Skip to main content
road sage
Open this photo in gallery:

Matt Sager (left) and his team (from left) Steve Sager, Dave Mischuk, Jessica James and Lee Brandt look for hidden gems of the antique car world through remote parts of Canada on Lost Car Rescue.JJ Topham/Handout

Everyone loves searching for buried treasure. To car lovers, this means hunting for “barn cars,” vintage automobiles that have been sealed away in dusty sheds or garages or put in the back of fields waiting for the savvy collector to come along and save them. Lost Car Rescue, which starts airing its second season Wednesday at 10 p.m. ET on The History Channel, gives a northern spin to this quest. Instead of scouring barns, Matt Sager and his team fly over Canada’s northern fields and forests in search of classic cars.

The first season of Lost Car Rescue was a soothing, visually engaging peek into the wealth of mislaid automobiles rusting away in Northern British Columbia, Saskatchewan and Northern Ontario. Throughout the 20th century, these remote communities were powered by the automobile and there was nary a car-crushing facility to be found. The result? Old vehicles left in fields and being gradually consumed by the climate. Sager hunts these automobiles using his fleet of vehicles, which include a 1946 Dodge Power Wagon, a 1988 Freightliner and a 1948 Stinson plane. In each episode the big rig must be filled with valuable finds.

Sager’s team consists of his brother Steve Sager (“the wrench”), Dave Mischuk (the auto body expert), Jessica James (the pilot) and Lee Brandt (the tree-hugging crane operator). Together we can call them, “The Team That Gets Along Quite Well.” They really do. Most hidden-treasure reality TV shows (think Storage Wars, Pawn Stars) rely on stock characters bickering and backbiting. Sager’s team are the kind of folks you’d expect to spend their summers searching the Canadian wilderness for a missing 1942 Chevy – chilled-out.

After Matt pays $1,800 for a Saab 93 from the 1950s, Dave tells the camera, “It’s not my type of vehicle. I’m an American type of car guy. But Matt knows the market better than I do.” That’s about the most extreme example of acrimony on display in Lost Car Rescue. It’s endearing. Part of the show’s charm is the intense sincerity of affection the cast has for vintage cars. Why snipe at one another when you have a 1940 Hudson Coupe to find?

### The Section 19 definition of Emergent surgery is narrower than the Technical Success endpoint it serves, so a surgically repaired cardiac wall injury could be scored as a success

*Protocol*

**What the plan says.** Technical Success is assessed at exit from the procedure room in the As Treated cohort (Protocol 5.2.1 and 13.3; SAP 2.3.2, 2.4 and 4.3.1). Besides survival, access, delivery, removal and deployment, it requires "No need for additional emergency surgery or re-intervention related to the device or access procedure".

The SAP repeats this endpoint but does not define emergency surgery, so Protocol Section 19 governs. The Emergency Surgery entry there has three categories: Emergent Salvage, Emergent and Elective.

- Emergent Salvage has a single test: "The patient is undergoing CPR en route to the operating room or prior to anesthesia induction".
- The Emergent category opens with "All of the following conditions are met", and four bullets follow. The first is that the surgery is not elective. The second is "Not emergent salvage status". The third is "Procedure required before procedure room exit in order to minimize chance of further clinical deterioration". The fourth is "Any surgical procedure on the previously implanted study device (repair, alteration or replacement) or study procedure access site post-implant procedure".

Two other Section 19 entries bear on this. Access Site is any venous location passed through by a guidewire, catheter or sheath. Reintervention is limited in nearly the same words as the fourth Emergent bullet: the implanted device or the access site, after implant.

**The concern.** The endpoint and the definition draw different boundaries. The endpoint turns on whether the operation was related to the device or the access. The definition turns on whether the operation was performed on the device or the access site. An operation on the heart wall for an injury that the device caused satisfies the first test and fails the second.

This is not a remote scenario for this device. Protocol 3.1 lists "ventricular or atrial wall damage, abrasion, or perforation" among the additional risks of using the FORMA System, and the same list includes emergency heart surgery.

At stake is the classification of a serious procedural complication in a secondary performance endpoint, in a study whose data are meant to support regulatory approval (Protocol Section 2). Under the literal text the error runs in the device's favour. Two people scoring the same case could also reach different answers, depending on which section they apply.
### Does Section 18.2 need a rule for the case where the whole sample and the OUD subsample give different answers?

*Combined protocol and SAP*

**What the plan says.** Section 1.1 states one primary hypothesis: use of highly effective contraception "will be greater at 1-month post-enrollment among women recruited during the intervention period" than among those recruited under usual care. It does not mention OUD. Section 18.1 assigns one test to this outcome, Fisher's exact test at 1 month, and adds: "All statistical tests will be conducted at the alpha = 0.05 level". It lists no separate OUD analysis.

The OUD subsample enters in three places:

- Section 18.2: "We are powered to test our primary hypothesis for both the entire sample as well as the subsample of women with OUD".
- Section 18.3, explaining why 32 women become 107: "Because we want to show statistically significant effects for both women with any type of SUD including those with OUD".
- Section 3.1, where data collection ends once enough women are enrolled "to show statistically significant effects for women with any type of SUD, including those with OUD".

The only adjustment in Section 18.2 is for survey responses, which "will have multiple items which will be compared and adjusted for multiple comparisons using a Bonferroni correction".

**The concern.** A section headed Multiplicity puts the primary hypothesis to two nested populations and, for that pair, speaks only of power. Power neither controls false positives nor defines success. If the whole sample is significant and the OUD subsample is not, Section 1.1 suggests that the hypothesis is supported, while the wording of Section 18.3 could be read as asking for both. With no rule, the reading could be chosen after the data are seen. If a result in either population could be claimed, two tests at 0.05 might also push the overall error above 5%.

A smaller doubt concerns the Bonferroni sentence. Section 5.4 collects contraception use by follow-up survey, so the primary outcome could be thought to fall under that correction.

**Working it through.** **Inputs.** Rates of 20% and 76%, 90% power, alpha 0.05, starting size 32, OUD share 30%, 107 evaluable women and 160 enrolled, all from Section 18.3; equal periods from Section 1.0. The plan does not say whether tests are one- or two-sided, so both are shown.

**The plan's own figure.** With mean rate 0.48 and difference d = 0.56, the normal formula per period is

Each episode begins with the team heading to a remote destination with a few clues as to the whereabouts of rare antique vehicles. While Matt and Jess fly over the territory, Dave and the others go barnstorming. At some time in the first 10 minutes, the team finds themselves walking up a country lane where they meet a property owner who invariably looks like a character from a Netflix true-crime series who is either going to a) murder them or b) take them out to enjoy some of the world’s best barbecue. First impressions, however, are deceiving and (spoiler alert) they’re all fine people.

You don’t have to be a car nut to enjoy Lost Car Rescue. The hunts have enough twists and turns to interest those who don’t know the difference between a 1969 Volkswagen Van and a 1971 Chevelle. The addition of the aerial element is a major plus for the show’s appeal. The viewer feels like a member of the team as they converge from air and land. If there is a season three, they should add in a guy with a boat or (ideally) a guy named Cort with a Jet Ski. The barnyard bartering is fun. If a vehicle owner says a car has sentimental value and they won’t sell, Matt and the gang walk away. If not, they start chipping away on the price.

Another of Lost Car Rescue’s charms are the rescues themselves. Vehicles are stuck in every imaginable sort of muck. They are encased in rickety barns, surrounded by trees, and perched upon high hills. None of this deters Matt’s team. Armed with their fleet of vehicles, they set their minds to the task and get the job done with a minimum of discord and a maximum of Canadian can-do spirit.

If you love classic cars, it’s compelling stuff. We’ve all driven by an open field, spied a wreck in the distance and thought, “I wonder what make and model that is?” Lost Car Rescue answers the question.

In the premiere episode of the second season the team head to Rainy River in Northwestern Ontario. It’s got everything you’d expect an episode of Lost Car Rescue to have. Cool cars rusting away. A 1946 Dodge Power Wagon, a 1988 Freightliner and a 1948 Stinson plane. Car owners in fields. A town with a name that could be lifted from a Stephen King novel and most importantly, cars being rescued from oblivion. So, put up your feet, twist open a quart bottle of Mobil 1 98HC63 5W-30 Synthetic Motor Oil and enjoy.